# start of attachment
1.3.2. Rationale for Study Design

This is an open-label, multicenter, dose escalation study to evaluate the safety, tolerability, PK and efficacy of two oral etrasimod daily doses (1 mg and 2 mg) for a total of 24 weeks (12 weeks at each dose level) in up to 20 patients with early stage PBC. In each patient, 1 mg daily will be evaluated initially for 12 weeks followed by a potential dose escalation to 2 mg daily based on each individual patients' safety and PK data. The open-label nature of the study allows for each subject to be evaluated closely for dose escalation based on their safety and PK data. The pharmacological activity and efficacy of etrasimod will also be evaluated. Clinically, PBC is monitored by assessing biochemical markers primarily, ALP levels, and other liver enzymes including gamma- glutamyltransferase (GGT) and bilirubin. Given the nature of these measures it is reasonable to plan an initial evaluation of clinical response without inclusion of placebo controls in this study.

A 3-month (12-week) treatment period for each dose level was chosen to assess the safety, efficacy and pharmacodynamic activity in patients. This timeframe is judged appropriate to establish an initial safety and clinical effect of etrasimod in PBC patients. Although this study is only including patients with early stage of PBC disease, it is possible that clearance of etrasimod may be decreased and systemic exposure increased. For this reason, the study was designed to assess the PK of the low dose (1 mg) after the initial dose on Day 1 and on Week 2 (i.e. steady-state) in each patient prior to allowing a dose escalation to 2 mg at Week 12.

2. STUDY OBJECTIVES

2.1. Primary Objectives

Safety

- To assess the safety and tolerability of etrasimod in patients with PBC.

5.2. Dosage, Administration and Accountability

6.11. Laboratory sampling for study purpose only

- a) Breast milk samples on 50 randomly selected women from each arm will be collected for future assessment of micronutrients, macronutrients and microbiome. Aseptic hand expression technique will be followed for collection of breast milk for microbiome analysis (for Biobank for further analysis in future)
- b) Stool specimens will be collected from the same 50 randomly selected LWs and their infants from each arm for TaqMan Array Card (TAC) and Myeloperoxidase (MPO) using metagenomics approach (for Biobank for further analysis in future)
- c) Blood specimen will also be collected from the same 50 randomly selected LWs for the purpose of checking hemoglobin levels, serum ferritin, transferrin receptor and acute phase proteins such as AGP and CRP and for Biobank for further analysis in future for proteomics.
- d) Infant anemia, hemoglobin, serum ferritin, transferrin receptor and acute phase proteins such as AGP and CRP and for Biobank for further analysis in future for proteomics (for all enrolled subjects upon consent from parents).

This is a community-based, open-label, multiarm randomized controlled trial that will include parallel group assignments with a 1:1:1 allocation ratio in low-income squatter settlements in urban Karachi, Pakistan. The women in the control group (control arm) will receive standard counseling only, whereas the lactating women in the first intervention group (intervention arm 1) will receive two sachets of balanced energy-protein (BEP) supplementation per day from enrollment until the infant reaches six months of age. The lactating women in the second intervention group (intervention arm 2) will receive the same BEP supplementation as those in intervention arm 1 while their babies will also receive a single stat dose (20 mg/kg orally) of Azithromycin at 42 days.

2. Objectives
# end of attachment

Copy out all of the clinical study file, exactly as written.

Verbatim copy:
1.3.2. Rationale for Study Design

This is an open-label, multicenter, dose escalation study to evaluate the safety, tolerability, PK and efficacy of two oral etrasimod daily doses (1 mg and 2 mg) for a total of 24 weeks (12 weeks at each dose level) in up to 20 patients with early stage PBC. In each patient, 1 mg daily will be evaluated initially for 12 weeks followed by a potential dose escalation to 2 mg daily based on each individual patients' safety and PK data. The open-label nature of the study allows for each subject to be evaluated closely for dose escalation based on their safety and PK data. The pharmacological activity and efficacy of etrasimod will also be evaluated. Clinically, PBC is monitored by assessing biochemical markers primarily, ALP levels, and other liver enzymes including gamma- glutamyltransferase (GGT) and bilirubin. Given the nature of these measures it is reasonable to plan an initial evaluation of clinical response without inclusion of placebo controls in this study.

A 3-month (12-week) treatment period for each dose level was chosen to assess the safety, efficacy and pharmacodynamic activity in patients. This timeframe is judged appropriate to establish an initial safety and clinical effect of etrasimod in PBC patients. Although this study is only including patients with early stage of PBC disease, it is possible that clearance of etrasimod may be decreased and systemic exposure increased. For this reason, the study was designed to assess the PK of the low dose (1 mg) after the initial dose on Day 1 and on Week 2 (i.e. steady-state) in each patient prior to allowing a dose escalation to 2 mg at Week 12.

2. STUDY OBJECTIVES

2.1. Primary Objectives

Safety

- To assess the safety and tolerability of etrasimod in patients with PBC.

5.2. Dosage, Administration and Accountability

6.11. Laboratory sampling for study purpose only

- a) Breast milk samples on 50 randomly selected women from each arm will be collected for future assessment of micronutrients, macronutrients and microbiome. Aseptic hand expression technique will be followed for collection of breast milk for microbiome analysis (for Biobank for further analysis in future)
- b) Stool specimens will be collected from the same 50 randomly selected LWs and their infants from each arm for TaqMan Array Card (TAC) and Myeloperoxidase (MPO) using metagenomics approach (for Biobank for further analysis in future)
- c) Blood specimen will also be collected from the same 50 randomly selected LWs for the purpose of checking hemoglobin levels, serum ferritin, transferrin receptor and acute phase proteins such as AGP and CRP and for Biobank for further analysis in future for proteomics.
- d) Infant anemia, hemoglobin, serum ferritin, transferrin receptor and acute phase proteins such as AGP and CRP and for Biobank for further analysis in future for proteomics (for all enrolled subjects upon consent from parents).

This is a community-based, open-label, multiarm randomized controlled trial that will include parallel group assignments with a 1:1:1 allocation ratio in low-income squatter settlements in urban Karachi, Pakistan. The women in the control group (control arm) will receive standard counseling only, whereas the lactating women in the first intervention group (intervention arm 1) will receive two sachets of balanced energy-protein (BEP) supplementation per day from enrollment until the infant reaches six months of age. The lactating women in the second intervention group (intervention arm 2) will receive the same BEP supplementation as those in intervention arm 1 while their babies will also receive a single stat dose (20 mg/kg orally) of Azithromycin at 42 days.

2. Objectives